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THE DIVINE NUDE ~ 05.17.24

Updated: May 18

"Although it is usually", or often "associated with eroticism, the nude can have various interpretations and meanings, from mythology to religion, including anatomical study, or as a representation of the beauty and aesthetic ideal of perfection, as in Ancient Greece." Leonardo da Vinci's Vitruvian Man is a great example of what was deemed to have been perfect proportions. Nudity's "representation has varied according to the social and cultural values of each era and each people, and just as for the Greeks the body was a source of pride, for the Jews, and therefore for Christianity, it was a source of shame. It was the condition of slaves and the miserable." (Wikipedia adapted)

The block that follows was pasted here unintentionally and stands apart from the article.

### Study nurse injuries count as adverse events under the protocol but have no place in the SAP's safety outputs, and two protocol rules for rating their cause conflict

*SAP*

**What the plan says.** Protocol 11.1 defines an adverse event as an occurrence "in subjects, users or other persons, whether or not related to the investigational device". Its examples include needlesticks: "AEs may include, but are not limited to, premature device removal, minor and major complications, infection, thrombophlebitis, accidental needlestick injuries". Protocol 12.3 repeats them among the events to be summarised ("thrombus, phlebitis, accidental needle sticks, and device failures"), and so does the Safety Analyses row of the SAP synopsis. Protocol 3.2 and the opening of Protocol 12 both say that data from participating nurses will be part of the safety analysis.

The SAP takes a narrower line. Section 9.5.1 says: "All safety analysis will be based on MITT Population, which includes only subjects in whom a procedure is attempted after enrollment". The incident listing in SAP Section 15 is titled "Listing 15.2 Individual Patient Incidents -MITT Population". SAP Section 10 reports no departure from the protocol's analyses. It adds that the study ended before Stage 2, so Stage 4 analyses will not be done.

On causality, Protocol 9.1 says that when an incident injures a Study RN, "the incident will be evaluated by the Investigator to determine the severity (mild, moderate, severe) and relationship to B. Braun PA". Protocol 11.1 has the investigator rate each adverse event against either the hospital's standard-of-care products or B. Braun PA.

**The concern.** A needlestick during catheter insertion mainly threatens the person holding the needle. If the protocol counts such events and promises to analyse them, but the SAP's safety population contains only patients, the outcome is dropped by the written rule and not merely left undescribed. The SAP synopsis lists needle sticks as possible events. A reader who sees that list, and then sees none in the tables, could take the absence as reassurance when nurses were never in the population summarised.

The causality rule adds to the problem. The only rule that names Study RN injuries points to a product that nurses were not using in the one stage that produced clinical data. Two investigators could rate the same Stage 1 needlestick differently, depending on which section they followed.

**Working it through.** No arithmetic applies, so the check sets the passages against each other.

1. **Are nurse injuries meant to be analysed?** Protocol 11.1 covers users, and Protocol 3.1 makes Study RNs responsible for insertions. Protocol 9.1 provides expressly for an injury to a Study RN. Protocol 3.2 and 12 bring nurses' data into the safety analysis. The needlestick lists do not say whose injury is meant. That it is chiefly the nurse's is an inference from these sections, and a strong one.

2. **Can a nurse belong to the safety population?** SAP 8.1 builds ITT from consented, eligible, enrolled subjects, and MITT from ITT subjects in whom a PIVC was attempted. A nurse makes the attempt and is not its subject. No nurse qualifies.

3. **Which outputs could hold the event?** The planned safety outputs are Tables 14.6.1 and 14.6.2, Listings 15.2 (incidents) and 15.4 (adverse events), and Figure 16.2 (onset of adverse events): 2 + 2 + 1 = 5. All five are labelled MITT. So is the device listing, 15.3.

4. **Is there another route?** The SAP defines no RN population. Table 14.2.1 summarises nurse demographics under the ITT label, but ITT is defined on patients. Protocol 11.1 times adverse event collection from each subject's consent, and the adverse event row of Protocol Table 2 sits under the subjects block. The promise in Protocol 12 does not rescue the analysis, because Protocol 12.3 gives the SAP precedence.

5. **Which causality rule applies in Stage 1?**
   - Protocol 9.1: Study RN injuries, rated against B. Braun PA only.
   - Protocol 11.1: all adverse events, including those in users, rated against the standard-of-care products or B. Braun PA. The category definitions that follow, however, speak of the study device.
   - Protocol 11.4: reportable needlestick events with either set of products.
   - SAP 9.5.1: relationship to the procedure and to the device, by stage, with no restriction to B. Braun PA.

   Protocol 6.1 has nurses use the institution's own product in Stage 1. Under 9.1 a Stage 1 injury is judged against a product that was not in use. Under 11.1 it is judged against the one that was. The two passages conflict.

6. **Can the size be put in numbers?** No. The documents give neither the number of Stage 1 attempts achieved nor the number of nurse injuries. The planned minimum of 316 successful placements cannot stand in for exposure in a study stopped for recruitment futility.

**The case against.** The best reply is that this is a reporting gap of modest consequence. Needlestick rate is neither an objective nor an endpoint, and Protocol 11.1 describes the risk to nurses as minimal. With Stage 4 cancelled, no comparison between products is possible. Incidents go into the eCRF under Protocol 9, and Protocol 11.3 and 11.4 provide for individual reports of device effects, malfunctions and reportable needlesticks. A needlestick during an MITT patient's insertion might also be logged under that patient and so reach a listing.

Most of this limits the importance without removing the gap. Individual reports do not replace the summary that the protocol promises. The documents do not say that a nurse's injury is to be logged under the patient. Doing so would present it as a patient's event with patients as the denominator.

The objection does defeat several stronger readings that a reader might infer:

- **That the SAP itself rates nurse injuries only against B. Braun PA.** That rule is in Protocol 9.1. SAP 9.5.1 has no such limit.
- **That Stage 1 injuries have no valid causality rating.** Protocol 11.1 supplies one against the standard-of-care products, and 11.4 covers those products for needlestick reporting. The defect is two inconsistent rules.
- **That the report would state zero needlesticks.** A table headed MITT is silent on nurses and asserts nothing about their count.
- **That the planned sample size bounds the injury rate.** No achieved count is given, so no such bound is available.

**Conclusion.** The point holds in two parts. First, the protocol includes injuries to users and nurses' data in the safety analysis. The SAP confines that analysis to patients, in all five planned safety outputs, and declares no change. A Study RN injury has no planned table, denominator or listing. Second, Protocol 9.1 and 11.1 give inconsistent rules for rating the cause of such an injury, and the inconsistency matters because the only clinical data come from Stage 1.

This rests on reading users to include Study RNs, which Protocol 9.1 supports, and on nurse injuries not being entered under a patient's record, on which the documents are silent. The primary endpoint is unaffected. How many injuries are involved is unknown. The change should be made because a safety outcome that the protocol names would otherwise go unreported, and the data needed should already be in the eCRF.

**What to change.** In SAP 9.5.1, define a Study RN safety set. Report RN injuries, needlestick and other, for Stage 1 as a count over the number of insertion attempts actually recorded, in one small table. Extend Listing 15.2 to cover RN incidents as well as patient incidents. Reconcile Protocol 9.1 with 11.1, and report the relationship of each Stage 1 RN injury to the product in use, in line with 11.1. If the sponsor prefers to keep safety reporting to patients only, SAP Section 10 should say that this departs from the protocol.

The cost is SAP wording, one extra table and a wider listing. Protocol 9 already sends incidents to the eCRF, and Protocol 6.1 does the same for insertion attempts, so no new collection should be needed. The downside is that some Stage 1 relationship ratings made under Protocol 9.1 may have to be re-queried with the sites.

And what the nude is now often associated with really hasn't that changed much.

What has change is that through social media the opposition to the nude is able to be much more vocal, which, in order to pacify them, has in turn resulted in many social media subscribers who include nudity in their work on platforms like FaceBook and Instagram to be incarcerated into those uncomfortable and humiliating haunts like FaceBook jail.

(Since I couldn't bring myself to use the word artists in the context of what's above, I decided to use the word subscribers.)


As public platforms I understand the need for control and censorship. In fact, I have come to endorse it as a means of separating the artistic nude from that which leans into the realm of porn; that which is sexual and/or sexually suggestive. That said, the algorithms employed by most of these platforms are completely unbalanced and ineffective.

Is art that simply includes a female breasts or male buttocks sexually suggestive?